Opinion: Farm bill still crammed with subsidies, pork

Farming / Getty Images
Farming / Getty Images

Decades ago, when the late Harry Reid was relatively new to the upper chamber, a book arrived at our offices courtesy of the Democratic senator. It was "The Farm Fiasco" by libertarian author James Bovard, a piercing work that critically examined the labyrinth of subsidies, handouts, pork and market distortions that has characterized American agricultural policy since the Great Depression.

An accompanying note from Sen. Reid indicated he sympathized with the author's thesis.

Years later, Sen. Reid had risen to majority leader, and there he was in 2014 championing the nearly $1 trillion farm bill stuffed "with more government subsidies, more government regulations and more waste," as one GOP critic described it. Sen Reid insisted the gargantuan legislation was good for Nevada because it included an extension of payments for rural counties.

There's a lesson in there somewhere about the political realities and the Beltway swamp.

Sen. Reid is no longer with us, but the farm bill remains an abomination that rears its hideous head every five years. Federal agricultural policy has survived repeated efforts at reform and generally marches forward unabated. The latest version now in Congress will cost $1.4 trillion over the next 10 years, according to estimates, and includes the ever-growing Supplemental Nutrition Assistance Program -- food stamps -- making it even more difficult politically to oppose.

In addition, the Biden administration has shown no penchant at all for fiscal restraint, so it is a fool's errand to believe the White House will make any effort to limit spending on the farm bill.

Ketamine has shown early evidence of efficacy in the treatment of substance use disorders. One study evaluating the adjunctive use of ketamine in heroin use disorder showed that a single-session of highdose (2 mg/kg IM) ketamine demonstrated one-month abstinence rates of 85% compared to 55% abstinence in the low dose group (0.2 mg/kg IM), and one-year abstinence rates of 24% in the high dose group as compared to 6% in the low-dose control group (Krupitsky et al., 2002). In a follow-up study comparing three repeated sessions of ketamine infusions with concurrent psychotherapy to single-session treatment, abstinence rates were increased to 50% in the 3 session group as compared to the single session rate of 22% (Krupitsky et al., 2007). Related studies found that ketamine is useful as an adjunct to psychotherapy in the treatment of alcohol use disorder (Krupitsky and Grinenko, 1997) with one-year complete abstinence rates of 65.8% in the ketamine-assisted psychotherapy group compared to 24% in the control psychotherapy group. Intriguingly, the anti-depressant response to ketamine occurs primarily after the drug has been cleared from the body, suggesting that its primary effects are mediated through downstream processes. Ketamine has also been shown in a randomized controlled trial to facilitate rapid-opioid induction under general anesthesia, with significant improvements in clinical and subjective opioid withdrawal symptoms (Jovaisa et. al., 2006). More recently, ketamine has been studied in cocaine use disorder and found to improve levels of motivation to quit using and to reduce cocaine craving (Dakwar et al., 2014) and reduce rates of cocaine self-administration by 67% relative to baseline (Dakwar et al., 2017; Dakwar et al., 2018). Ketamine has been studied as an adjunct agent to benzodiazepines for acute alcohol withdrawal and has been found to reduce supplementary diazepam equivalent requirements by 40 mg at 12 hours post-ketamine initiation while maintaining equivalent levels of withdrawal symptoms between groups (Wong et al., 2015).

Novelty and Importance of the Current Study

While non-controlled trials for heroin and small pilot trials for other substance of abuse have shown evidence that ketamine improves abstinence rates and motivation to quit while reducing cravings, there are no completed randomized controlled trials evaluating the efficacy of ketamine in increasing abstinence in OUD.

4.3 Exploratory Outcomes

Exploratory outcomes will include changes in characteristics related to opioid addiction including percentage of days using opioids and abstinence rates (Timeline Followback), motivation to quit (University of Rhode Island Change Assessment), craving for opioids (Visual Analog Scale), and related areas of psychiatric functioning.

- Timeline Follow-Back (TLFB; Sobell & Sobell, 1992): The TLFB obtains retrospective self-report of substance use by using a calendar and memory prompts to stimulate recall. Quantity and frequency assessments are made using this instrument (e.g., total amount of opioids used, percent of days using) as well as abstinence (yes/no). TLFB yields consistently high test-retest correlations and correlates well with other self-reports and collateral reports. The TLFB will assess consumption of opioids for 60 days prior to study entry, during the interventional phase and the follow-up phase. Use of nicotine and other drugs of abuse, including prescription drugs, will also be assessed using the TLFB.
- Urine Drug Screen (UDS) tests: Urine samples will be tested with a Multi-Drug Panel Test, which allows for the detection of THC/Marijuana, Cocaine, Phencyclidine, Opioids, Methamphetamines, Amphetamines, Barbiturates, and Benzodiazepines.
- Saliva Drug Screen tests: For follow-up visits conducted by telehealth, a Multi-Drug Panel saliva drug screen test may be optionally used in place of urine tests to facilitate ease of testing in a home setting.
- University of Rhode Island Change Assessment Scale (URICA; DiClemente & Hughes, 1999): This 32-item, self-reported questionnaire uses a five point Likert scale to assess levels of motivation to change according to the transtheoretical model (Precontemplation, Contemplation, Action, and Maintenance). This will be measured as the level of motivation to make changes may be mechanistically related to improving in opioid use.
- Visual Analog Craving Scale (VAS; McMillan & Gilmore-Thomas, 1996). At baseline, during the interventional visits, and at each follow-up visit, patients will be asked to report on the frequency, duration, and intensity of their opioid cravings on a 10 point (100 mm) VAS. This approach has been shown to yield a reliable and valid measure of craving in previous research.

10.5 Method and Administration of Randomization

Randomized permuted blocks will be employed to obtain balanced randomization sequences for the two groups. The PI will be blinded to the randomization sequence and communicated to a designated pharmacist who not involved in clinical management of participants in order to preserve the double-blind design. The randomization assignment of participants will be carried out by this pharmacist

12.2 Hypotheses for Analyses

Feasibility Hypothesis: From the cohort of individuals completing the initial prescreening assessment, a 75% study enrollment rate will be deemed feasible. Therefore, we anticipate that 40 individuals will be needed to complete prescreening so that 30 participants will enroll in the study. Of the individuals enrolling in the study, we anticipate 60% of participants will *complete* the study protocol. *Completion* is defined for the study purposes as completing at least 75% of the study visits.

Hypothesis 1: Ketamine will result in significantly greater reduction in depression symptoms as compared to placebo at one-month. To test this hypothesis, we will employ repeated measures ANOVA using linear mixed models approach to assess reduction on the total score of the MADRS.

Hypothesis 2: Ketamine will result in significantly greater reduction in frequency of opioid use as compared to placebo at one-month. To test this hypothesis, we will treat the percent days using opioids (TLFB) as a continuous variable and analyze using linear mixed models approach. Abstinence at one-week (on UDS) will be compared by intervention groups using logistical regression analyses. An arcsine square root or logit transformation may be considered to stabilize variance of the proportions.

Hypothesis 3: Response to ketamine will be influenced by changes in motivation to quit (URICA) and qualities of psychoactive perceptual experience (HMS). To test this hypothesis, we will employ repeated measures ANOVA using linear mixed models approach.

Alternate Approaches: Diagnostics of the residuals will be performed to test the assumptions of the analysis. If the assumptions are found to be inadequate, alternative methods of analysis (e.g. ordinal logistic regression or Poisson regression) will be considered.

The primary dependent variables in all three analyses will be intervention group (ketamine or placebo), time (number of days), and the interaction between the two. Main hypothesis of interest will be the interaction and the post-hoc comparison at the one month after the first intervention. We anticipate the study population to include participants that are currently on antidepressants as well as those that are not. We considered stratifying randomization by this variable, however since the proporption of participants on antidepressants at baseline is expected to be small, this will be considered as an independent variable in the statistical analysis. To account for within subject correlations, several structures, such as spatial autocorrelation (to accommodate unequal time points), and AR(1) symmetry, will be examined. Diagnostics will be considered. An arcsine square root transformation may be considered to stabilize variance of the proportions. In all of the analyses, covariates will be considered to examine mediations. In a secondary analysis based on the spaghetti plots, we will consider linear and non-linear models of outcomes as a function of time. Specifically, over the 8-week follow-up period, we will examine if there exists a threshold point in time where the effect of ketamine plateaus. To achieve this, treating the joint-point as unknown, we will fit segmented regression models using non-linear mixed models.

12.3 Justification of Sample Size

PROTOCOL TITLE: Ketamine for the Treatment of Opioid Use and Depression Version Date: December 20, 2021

In 2020, "farmers (on net) will derive almost 40 percent of their income directly from the U.S. government," Scott Lincicome of the Cato Institute wrote. "Given the duration and magnitude of federal support, there's perhaps no U.S. industry that has attracted more taxpayer subsidies -- more consistently -- than agribusiness."

Indeed, large wealthy farming conglomerates are the major beneficiary of crop subsidies, which primarily go to growers of rice, wheat, corn, soybeans and cotton. But even efforts to confine handouts to smaller mom-and-pop operators run into fierce opposition. It's worth noting that many growers operate without subsidies and do just fine. In California, for instance, those who produce almonds, walnuts and pistachios have prospered largely without government intervention.

"At a time when the Biden administration is actively promoting industrial policy as a means of promoting American jobs and manufacturers (and making them dependent on government largess)," J.D. Tuccille of Reason magazine wrote last week, "the farm bill demonstrates the dangers in unleashing policy monsters on the world."

There was a day when even Harry Reid might have agreed.

The Las Vegas Review-Journal

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